Who are Boulder County’s other elected officials?

Boulder County’s elected officials include the three commissioners, who make up the Board of County Commissioners. The other elected officials include the Assessor, Clerk & Recorder, Coroner, District Attorney, Sheriff, Surveyor, and Treasurer.

Boulder County’s elected officials guide county policy and budget priorities and execute the critical functions of the county government. All are elected “at-large” by the voters of Boulder County, which means that all Boulder County voters have the opportunity to elect all of the county’s elected officials.
The Assessor, Clerk & Recorder, Coroner, District Attorney, Sheriff, Surveyor, and Treasurer set policy for their areas as elected officials, and Boulder County Public Health is guided by the Board of Health, which appoints an Executive Director. The Sheriff’s Office operates primarily in unincorporated Boulder County for patrol and law enforcement, but also provides countywide services in areas such as emergency response, drug investigations, and the jail.

Who does the Boulder County Government serve?

The Boulder County Government serves all residents in incorporated cities and towns and unincorporated Boulder County.

Boulder County’s Community Planning and Permitting Department and Public Works Department serve unincorporated areas. This means if you have a planning or building question or a question about road maintenance and you’re located in an incorporated town or city, you should contact your city or town’s Planning/Building department.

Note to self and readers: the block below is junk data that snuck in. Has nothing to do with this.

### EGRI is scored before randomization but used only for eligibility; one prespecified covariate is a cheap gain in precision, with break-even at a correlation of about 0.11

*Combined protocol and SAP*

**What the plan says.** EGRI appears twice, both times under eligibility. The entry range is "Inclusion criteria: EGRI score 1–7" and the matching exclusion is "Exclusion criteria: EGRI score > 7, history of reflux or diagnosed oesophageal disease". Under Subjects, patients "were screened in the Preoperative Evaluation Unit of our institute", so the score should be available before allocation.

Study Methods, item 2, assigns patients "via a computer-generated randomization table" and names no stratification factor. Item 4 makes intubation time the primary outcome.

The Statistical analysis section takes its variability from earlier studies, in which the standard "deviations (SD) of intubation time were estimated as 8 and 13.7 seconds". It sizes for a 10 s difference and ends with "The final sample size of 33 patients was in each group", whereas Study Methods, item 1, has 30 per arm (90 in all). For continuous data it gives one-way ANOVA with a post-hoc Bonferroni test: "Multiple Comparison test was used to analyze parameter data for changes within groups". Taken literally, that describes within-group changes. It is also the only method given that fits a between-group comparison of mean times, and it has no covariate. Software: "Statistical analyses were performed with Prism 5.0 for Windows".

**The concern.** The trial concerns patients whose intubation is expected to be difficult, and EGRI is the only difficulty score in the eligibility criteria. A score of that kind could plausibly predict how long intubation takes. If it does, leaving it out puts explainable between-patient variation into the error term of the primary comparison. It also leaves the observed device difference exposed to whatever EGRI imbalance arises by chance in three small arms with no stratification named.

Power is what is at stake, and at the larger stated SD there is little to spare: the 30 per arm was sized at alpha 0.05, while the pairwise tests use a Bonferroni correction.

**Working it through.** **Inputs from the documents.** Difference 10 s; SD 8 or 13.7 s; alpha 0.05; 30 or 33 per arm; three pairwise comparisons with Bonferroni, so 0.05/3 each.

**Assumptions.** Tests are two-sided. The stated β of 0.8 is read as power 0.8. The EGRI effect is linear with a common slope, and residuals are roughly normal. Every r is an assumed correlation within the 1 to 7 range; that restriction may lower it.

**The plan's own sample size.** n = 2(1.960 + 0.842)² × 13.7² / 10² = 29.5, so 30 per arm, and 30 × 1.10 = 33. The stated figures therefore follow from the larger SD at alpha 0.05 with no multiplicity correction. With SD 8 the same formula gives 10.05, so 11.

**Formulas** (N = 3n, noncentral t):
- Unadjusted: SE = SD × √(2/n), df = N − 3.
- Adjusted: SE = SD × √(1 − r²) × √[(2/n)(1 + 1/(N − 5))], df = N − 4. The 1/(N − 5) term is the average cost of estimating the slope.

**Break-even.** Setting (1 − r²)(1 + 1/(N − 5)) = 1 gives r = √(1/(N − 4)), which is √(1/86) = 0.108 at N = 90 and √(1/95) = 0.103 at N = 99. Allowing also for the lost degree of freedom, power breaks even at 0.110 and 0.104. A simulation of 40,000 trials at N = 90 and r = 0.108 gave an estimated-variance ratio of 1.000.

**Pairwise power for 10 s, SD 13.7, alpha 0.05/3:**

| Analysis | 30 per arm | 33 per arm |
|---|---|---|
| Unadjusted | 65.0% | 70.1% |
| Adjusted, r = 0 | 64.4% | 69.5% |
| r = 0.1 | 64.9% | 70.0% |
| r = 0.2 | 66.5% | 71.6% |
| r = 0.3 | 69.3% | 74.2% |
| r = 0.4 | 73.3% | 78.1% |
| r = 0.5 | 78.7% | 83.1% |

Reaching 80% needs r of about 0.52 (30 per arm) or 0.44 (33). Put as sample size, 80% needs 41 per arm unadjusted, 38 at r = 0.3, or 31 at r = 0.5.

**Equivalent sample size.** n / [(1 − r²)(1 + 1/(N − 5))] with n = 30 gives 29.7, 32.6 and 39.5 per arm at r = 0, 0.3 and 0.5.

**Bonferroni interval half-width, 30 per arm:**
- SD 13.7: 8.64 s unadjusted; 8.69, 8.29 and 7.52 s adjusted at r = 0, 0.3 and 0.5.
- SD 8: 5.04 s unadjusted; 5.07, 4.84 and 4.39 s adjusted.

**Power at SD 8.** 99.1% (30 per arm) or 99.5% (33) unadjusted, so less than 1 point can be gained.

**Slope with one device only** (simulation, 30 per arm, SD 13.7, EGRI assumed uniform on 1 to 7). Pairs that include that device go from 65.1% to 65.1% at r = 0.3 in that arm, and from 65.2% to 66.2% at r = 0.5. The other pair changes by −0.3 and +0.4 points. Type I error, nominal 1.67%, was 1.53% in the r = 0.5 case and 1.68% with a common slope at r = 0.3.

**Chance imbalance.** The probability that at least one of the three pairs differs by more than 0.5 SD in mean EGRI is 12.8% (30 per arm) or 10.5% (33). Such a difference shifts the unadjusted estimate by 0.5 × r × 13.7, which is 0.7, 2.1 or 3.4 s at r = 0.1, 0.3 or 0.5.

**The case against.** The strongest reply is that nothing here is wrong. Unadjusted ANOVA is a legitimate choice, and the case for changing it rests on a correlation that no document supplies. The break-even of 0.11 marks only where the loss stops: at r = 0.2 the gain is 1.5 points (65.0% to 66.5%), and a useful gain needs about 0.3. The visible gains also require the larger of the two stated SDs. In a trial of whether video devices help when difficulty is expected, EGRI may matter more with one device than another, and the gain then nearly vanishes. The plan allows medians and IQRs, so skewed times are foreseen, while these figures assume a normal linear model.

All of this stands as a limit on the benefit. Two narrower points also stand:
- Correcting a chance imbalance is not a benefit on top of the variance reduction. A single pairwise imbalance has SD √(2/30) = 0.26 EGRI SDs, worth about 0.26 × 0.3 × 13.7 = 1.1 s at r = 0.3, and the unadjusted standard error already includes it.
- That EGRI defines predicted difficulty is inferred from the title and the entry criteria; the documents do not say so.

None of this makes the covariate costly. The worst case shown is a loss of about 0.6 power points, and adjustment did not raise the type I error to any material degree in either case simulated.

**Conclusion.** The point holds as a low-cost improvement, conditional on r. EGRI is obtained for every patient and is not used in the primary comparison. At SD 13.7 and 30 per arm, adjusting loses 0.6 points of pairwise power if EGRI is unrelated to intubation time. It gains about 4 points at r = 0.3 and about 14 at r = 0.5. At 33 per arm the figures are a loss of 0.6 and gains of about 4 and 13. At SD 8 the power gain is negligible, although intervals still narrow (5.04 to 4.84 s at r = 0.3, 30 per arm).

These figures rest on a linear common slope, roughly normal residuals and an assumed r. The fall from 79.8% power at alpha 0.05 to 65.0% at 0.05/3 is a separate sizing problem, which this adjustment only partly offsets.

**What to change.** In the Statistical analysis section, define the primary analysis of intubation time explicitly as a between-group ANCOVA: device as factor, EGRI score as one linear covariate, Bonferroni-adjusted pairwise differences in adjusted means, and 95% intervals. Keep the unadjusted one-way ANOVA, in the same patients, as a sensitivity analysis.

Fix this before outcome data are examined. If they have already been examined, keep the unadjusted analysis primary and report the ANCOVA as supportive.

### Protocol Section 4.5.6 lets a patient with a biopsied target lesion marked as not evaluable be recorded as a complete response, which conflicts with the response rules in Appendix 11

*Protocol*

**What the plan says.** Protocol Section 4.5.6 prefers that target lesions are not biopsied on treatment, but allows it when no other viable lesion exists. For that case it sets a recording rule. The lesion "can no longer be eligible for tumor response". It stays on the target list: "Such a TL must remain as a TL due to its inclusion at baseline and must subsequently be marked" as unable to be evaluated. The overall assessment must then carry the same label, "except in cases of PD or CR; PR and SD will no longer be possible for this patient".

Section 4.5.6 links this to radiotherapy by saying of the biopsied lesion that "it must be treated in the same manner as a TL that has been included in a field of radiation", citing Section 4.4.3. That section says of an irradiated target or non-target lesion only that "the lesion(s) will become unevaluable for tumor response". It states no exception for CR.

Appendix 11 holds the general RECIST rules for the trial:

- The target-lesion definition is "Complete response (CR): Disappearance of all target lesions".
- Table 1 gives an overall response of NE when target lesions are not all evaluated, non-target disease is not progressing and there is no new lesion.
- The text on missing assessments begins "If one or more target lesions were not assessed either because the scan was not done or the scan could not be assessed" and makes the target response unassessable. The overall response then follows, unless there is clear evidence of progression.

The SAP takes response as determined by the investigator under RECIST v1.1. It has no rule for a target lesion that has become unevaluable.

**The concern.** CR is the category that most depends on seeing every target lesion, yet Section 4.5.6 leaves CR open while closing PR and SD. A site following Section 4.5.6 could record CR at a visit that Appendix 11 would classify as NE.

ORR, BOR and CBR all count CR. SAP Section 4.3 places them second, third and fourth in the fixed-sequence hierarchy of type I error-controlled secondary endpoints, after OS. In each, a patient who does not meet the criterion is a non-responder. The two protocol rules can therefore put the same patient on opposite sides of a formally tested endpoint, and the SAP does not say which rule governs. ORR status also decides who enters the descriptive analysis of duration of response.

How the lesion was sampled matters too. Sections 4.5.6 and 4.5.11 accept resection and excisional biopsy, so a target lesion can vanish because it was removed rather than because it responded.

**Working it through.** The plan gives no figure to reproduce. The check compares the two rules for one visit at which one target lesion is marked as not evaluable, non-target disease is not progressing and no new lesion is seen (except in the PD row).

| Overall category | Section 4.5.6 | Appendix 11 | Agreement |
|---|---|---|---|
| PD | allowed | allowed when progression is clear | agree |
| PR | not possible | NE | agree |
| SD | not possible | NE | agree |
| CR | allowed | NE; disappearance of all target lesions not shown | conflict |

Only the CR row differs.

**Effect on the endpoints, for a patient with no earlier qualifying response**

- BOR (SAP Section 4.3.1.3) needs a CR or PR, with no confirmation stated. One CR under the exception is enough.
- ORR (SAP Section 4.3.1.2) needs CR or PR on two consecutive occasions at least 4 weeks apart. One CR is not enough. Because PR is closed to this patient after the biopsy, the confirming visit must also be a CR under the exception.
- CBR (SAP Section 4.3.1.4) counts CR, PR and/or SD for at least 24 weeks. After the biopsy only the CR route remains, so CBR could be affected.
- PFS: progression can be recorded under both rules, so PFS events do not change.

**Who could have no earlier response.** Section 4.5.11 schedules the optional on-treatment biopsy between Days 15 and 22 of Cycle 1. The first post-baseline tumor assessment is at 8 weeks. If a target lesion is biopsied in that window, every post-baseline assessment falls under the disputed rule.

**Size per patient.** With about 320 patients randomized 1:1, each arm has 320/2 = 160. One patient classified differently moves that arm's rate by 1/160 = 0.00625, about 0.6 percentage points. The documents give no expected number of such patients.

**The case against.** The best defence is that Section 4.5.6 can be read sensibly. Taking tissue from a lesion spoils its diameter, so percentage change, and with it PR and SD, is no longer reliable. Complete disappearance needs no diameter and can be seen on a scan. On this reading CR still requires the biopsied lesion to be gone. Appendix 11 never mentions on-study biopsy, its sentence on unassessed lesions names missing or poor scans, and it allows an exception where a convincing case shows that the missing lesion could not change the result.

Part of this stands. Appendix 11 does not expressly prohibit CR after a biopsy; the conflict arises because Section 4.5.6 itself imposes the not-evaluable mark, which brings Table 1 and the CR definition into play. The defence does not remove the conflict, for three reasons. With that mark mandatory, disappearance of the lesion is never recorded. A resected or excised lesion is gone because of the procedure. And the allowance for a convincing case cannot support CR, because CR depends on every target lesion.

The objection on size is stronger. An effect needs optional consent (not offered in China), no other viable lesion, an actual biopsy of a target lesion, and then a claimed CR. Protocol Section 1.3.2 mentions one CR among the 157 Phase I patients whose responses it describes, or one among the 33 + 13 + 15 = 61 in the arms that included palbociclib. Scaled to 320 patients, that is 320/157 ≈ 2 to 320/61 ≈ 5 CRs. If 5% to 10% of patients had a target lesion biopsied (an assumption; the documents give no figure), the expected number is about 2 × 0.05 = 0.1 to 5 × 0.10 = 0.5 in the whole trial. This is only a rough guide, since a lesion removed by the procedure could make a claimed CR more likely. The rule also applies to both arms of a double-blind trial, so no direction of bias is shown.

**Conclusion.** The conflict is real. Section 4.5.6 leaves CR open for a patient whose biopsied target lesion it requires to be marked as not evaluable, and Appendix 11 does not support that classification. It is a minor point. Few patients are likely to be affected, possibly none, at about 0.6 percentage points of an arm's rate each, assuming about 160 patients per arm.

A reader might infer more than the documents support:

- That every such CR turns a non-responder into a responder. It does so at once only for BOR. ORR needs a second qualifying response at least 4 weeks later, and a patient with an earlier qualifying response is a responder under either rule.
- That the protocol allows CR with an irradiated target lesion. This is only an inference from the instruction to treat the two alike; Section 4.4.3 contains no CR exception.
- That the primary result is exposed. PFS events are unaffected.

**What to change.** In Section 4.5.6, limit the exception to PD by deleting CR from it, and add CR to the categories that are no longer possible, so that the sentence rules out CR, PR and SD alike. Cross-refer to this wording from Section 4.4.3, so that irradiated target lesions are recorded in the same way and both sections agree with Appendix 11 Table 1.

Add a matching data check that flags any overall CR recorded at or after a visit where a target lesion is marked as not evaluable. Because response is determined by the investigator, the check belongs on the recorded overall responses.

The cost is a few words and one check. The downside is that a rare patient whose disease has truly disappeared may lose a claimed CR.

Not sure whether you reside in the unincorporated county or inside a city or town? Type in your address at Property Search. If the address includes a city or town (for example, Boulder) then you’re in an incorporated city or town. If the address says “unincorporated” then you reside in unincorporated Boulder County.

How can residents engage with the commissioners?

The commissioners are committed to open dialogue with county residents, business owners, and stakeholders.

  • Public hearings – The commissioners’ public hearings are open to the public and a two-week Advance Agenda (boco.org/advance-agenda) is sent out every week. Comments can be made at public hearings in person (Commissioners’ Hearing Room, 1325 Pearl St, Boulder), online through Zoom, or by phone.
  • Public comment sessions – The commissioners hold a public comment session at 9 a.m. on the first Thursday of each month where members of the public are welcome to comment on items that aren’t on the Commissioners’ Agenda. These comment sessions are listed in the Advance Agenda and can be attended in person (Commissioners’ Hearing Room, 1325 Pearl St, Boulder), online through Zoom, or by phone.
  • Written comments – If you would prefer to submit a written comment, you can complete the online forms available for public hearings, email commissioners@bouldercounty.gov, or write to the Board of County Commissioners at PO Box 471, Boulder, CO 80306.
  • Town Halls – Every month, the commissioners visit different parts of the county and hold Town Hall meetings where residents can share comments and ask questions. The Town Halls are listed in the Advance Agenda.
  • Join a board or commission27 advisory boards and commissions help advise the commissioners and other elected offices and departments on matters concerning public administration, planning, budgeting, and other functions of local governance.
  • Email updates and social mediaSign up to receive the Advance Agenda and Commissioners’ News by email. News and updates are also shared on the county’s social media.

Contact Us

Commissioners’ Office

303-441-3500
commissioners@bouldercounty.gov

Commissioners' website

Location

Commissioners’ Office
Boulder County Courthouse
Third Floor
1325 Pearl St.
Boulder, CO 80302
Map and Directions
Hours: 8 a.m. to 4:30 p.m.
Monday-Friday

Mailing Address

PO Box 471
Boulder, CO 80306